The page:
As much as £300m may have been wasted on the Airwave radio system, according to a new report by the Public Accounts Committee (PAC).
The report, published today, said the £1.5bn national emergency services network was "more sophisticated and expensive" than necessary, and cited misgivings by police authorities over whether the new system would work better than the less complicated current systems.
The Home Office's view was that the police would have preferred a simpler system with "less risk and less functionality" if funding the system from its own budgets.
But despite police reservations, the government pressed ahead with Airwave at a cost of £1.5bn over 19 years. Industry sources estimate that rolling annual costs could bring the final cost up to £2.9bn.
A spokeswoman from Airwave O2, however, said the network was built after extensive consultation with police forces.
"It is a system designed to meet the current and future needs of the police. When we designed the service we consulted widely to ascertain the needs of today and tomorrow. As far as we are aware the functionality has been largely welcomed by the forces using Airwave," the spokeswoman said.
She added that the contract met stringent Home Office value for money targets and pointed out that a National Audit Office report into Airwave had said the system should allow officers to spend more time on the beat.
The PAC report casts serious doubts over advantages of the Airwave system.
"It is not certain that one of the key benefits expected from the new system - the ability of police officers to communicate with each other when operating outside their home force area - has been rigorously evaluated," it said.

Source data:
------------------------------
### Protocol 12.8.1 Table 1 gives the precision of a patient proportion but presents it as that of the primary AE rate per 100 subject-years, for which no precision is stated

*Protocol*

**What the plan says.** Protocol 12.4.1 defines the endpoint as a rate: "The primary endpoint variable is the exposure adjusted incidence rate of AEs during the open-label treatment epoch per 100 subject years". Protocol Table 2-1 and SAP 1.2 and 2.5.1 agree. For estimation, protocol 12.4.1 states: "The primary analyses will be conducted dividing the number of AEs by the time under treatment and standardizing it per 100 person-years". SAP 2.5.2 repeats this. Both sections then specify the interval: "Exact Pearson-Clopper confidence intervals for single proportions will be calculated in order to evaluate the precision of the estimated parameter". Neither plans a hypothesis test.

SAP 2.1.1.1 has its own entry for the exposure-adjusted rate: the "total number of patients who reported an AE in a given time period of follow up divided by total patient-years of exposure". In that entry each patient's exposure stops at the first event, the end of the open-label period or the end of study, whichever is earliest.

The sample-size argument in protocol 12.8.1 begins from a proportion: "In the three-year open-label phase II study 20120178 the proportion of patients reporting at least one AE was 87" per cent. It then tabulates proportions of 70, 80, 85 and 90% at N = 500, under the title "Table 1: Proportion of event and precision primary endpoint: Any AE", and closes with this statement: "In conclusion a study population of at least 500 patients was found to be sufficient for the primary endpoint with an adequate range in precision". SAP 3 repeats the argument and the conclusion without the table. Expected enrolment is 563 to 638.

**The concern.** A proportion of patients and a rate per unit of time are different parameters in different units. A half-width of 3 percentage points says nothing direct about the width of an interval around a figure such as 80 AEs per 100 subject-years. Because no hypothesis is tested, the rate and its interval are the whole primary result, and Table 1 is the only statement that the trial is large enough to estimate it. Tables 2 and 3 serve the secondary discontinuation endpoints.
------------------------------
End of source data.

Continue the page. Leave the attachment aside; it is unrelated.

Home Office minister John Denham said Airwave would allow officers in all forces to "communicate freely, clearly and securely with each other across boundaries." He disagreed that allowing each force to roll out its own communication system would bring any benefits.
"Regional procurement would undoubtedly have led to variable quality and it is not proven this would have resulted in a saving of £300m," said Denham.
The report highlights concerns over the danger to health posed by handsets and masts. But it said the Home Office's initial results indicated that the rate of absorption by the human body of the radio frequencies used by Airwave was well within international limits.
Denham said the Home Office was "monitoring the introduction of Airwave where any anticipated health and safety issues are identified, and appropriate action will be taken immediately."
The spokeswoman for Airwave O2 added that handsets met health and safety guidelines that "were already set at a precautionary level".
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